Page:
When a Burlington County resident dies of overdose, this agency digs into their life
Burlington County has been given a $100,000 grant from the state Department of Health to form an overdose fatality review team as part of its continuing efforts to combat substance use disorder.
Shirla Simpson, Burlington County's Human Services director, said the team will perform confidential reviews of overdose deaths in the county and the circumstances and contributing causes around deaths of those being called "descendants."
The goal is to learn more about the descendant's life and history prior to their death.
"The important part is their attempts at recovery, their treatment and substance abuse, possible behavioral health issues, any criminal history, criminal justice interactions, any medical issues," said Simpson.
The review team will be overseen by the Burlington County Department of Human Services and the county Department of Health but will include representatives from other agencies and organizations such as the county Medical Examiner's Office, Prosecutor's Office, Sheriff's Department and Department of Corrections; New Jersey Treatment Incentive Program, Oaks Integrated Care, Virtua Health, Legacy Treatment Services, Solstice Counseling and Wellness Centers and Beacon of Hope.
Simpson said to have these partners is important because the county needs their input so they can have in-depth conversations about the descendant and their life.
If there is a descendant in their 20s and 30s, Simpson said the team will dive back into their high school years to talk about their history of substance abuse and when possibly their behavioral issues started.
The hope is to look at all the cases of the descendants and come up with ideas and goals for the county, she said. Policy changes may be made going forward. Maybe changes can be made to treatment providers, possibly add some treatments into the system, as well.
It's really to look at the gaps in the system and the changes that need to be made in the county so there can be a decrease in usage of opioids and a decrease in the number of overdose deaths, said Simpson.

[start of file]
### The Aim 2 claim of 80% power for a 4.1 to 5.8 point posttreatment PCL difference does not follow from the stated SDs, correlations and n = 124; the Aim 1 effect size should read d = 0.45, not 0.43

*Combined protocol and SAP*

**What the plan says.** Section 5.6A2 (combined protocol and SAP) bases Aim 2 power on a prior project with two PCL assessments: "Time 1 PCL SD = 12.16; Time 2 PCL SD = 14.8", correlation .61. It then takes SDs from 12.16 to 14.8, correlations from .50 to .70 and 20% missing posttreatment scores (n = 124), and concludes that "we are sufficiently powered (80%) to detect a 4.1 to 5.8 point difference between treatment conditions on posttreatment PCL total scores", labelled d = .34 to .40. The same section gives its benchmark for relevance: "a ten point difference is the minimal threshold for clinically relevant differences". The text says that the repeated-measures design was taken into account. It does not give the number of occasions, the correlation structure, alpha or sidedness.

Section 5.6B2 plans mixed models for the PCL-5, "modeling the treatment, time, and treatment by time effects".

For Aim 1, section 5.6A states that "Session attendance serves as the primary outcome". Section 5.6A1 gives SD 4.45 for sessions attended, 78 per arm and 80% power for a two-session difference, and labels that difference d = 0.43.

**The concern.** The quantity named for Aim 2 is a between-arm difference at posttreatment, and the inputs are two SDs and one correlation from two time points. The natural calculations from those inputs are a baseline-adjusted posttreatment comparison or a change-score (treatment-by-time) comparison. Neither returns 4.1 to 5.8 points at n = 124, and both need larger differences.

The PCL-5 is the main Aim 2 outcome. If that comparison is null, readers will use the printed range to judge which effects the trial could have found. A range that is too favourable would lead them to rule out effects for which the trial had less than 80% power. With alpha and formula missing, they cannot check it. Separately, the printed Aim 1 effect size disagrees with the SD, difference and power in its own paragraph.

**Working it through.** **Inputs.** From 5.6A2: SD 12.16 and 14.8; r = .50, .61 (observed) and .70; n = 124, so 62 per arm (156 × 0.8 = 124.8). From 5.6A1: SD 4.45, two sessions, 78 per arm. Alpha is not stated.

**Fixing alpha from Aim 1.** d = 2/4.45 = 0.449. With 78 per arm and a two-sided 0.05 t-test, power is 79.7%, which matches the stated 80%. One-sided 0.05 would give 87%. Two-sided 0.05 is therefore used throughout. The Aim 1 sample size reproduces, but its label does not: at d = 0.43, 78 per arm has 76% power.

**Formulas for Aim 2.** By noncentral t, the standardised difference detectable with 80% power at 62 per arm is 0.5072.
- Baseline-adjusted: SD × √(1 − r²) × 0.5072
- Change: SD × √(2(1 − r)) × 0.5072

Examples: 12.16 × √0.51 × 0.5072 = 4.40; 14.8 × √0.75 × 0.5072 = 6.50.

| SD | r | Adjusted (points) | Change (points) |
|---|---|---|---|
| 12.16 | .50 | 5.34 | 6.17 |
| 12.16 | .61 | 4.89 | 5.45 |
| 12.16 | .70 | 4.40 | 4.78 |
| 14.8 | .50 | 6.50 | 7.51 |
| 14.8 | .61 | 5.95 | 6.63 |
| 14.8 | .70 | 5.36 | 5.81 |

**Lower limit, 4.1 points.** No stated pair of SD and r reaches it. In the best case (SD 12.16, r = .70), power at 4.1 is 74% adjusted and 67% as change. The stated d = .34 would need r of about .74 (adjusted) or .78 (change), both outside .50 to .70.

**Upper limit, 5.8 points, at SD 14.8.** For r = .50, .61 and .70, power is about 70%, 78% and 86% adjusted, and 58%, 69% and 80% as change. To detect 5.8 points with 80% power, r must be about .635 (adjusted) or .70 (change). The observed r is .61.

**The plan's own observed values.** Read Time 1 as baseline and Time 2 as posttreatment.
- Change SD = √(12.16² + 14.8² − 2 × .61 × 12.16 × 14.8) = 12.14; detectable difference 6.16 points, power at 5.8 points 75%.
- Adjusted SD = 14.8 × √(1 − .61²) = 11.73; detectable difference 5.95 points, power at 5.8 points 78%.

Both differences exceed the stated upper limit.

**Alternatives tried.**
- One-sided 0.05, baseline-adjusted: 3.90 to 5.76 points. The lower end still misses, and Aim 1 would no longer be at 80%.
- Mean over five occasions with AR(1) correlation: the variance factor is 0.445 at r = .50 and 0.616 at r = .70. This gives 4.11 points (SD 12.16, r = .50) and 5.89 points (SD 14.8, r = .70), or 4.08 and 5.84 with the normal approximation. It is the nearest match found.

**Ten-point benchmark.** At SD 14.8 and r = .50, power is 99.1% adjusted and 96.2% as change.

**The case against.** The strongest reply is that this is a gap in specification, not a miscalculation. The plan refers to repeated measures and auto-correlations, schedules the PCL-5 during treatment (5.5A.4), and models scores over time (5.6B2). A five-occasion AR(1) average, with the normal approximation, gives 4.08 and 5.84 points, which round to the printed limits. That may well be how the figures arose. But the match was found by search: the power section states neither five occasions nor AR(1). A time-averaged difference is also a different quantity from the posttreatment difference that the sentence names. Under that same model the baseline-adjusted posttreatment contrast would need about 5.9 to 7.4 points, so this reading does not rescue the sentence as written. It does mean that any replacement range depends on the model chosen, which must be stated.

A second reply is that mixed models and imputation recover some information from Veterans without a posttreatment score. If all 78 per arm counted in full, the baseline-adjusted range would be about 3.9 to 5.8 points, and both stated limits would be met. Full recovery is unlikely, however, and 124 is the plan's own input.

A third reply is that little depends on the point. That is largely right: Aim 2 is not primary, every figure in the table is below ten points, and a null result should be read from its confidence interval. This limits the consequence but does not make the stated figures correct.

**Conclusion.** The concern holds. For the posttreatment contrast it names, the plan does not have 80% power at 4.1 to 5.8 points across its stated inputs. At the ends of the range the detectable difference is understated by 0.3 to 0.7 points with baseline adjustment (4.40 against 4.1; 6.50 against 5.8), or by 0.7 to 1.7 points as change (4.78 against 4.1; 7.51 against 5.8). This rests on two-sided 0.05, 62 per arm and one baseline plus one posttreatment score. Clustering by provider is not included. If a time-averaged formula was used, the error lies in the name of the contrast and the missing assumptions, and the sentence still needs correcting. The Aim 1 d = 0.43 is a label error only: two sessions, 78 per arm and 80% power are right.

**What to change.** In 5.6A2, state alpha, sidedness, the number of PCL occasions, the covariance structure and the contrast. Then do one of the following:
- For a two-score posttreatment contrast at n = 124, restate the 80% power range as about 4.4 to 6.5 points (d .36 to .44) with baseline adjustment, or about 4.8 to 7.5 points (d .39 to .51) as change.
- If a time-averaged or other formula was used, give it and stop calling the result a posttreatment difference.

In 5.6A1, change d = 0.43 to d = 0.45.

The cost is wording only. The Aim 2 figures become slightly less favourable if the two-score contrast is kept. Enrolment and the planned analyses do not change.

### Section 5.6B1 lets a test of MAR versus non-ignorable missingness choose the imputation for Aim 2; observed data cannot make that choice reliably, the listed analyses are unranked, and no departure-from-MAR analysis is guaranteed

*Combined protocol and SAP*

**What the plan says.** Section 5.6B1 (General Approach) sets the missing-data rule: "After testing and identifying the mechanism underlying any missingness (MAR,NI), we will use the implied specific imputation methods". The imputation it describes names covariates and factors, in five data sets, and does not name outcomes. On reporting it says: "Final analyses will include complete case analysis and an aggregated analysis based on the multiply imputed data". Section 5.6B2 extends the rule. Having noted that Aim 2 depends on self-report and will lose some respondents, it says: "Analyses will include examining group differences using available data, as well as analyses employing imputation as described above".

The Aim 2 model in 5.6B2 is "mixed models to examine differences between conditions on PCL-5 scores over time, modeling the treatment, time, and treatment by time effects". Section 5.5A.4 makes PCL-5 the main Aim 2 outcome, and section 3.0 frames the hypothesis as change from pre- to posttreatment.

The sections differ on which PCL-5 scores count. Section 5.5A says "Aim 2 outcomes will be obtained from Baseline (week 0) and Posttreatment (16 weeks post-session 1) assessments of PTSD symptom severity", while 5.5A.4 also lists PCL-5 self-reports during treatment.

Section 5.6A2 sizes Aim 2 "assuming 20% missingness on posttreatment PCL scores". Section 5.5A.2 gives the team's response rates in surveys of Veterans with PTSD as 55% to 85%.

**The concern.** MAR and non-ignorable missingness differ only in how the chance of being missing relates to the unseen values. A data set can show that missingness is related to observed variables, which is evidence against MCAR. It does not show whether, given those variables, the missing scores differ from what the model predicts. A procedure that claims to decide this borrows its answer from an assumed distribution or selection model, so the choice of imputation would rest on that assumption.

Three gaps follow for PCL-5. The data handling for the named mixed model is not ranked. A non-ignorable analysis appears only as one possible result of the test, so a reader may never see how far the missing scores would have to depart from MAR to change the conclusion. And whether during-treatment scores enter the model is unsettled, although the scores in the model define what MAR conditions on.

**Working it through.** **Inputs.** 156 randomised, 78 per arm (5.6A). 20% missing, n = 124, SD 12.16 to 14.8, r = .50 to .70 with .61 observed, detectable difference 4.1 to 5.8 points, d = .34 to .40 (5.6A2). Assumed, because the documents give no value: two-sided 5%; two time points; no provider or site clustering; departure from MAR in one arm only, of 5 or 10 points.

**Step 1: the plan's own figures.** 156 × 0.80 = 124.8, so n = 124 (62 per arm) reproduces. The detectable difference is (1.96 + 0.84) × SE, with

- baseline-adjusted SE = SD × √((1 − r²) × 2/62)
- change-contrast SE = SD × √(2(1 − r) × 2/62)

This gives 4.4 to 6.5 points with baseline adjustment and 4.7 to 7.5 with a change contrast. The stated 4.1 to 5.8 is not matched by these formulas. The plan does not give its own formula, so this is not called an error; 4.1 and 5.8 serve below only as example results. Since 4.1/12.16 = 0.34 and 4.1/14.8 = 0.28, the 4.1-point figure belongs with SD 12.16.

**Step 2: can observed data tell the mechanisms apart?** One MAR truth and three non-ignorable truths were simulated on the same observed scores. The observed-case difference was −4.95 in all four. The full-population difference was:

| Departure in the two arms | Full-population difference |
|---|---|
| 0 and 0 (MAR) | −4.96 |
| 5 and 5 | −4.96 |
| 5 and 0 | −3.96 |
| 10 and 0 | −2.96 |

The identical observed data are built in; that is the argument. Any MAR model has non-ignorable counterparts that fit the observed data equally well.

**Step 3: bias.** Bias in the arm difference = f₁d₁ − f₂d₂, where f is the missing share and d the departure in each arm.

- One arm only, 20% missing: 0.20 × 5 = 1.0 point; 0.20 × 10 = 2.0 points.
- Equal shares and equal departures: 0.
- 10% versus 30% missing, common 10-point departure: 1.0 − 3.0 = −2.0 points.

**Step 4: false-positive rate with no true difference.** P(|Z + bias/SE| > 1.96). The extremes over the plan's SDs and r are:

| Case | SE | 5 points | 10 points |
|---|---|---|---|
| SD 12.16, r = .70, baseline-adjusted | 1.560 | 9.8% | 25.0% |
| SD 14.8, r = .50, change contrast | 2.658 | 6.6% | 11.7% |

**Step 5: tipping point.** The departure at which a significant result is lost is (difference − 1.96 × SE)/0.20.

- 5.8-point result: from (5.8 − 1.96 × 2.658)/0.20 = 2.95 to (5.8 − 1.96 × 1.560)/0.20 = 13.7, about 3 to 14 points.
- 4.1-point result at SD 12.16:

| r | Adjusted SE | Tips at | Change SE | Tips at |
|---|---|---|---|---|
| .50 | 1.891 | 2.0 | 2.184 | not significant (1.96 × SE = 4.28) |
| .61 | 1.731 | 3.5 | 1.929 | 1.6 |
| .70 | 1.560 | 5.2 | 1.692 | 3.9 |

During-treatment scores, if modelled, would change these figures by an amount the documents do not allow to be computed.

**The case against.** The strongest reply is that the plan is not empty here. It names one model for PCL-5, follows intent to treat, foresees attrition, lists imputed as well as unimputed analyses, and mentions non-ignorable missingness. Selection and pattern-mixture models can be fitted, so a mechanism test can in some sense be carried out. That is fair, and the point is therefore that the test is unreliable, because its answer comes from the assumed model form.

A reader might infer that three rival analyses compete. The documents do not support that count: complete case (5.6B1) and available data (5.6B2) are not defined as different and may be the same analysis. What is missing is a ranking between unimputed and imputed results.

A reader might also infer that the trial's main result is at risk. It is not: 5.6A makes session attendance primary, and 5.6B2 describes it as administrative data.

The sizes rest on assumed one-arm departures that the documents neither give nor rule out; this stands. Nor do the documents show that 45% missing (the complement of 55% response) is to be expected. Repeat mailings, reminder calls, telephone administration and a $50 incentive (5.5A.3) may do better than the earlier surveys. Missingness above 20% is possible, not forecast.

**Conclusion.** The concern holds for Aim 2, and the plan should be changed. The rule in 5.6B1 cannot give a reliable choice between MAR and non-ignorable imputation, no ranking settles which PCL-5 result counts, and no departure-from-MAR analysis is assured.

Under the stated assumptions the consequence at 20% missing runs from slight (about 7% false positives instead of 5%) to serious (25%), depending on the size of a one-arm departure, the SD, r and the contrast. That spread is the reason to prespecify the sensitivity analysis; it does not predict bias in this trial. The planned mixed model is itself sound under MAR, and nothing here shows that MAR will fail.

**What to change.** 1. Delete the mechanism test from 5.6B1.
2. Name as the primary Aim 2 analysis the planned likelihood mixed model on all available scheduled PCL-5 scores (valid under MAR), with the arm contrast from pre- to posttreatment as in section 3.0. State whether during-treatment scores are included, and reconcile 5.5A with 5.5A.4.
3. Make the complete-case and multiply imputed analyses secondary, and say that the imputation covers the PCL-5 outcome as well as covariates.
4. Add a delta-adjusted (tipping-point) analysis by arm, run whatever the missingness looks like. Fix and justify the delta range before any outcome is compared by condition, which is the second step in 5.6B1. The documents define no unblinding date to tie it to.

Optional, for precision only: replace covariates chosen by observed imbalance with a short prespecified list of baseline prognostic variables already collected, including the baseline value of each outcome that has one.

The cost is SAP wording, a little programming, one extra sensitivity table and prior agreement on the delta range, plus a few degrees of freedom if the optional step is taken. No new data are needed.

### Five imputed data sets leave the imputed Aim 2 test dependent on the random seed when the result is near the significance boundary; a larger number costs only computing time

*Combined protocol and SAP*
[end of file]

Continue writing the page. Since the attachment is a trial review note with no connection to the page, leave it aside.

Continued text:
There were 149 suspected overdose deaths in 2020 in Burlington County, she said. That's down from 164 in 2019. Simpson said the county has made some big attempts to slow the number of overdose deaths with other new services offered.
There is the Hope One vehicle, which is a partnership between the county departments of Health and Human Services and the Sheriff's Office. The Hope One vehicle goes out into the communities and helps link residents with recovery specialists from Merryville Treatment Center. There are also peer specialists on board. They help train residents in the communities on how to administer Narcan or naloxone, which is designed to rapidly reverse an opioid overdose.
The Hope One vehicle is driven by two sheriff's officers who help the staff. The vehicle is parked in certain places within the county and rotated through the county every Tuesday. Anyone can walk up to the vehicle, ask for help. They will be linked to substance abuse treatment including in-patient treatment right there on the spot.
The Burlington County Prosecutor's Office also runs Operation Helping Hand and Straight to Treatment programs, which both work with local police departments to help people struggling with addiction, enter treatment.
Simpson said the county also launched last year, The Recovery Center, within the county human services building. That is a one-stop location for individuals to obtain peer support. Meetings can be held there for Narcotics Anonymous and Alcoholics Anonymous too.
She hopes by finding out the stories behind a descendant's overdose death, the county can engage with families so they can get their support as part of the review team's understanding how their losses can help others.
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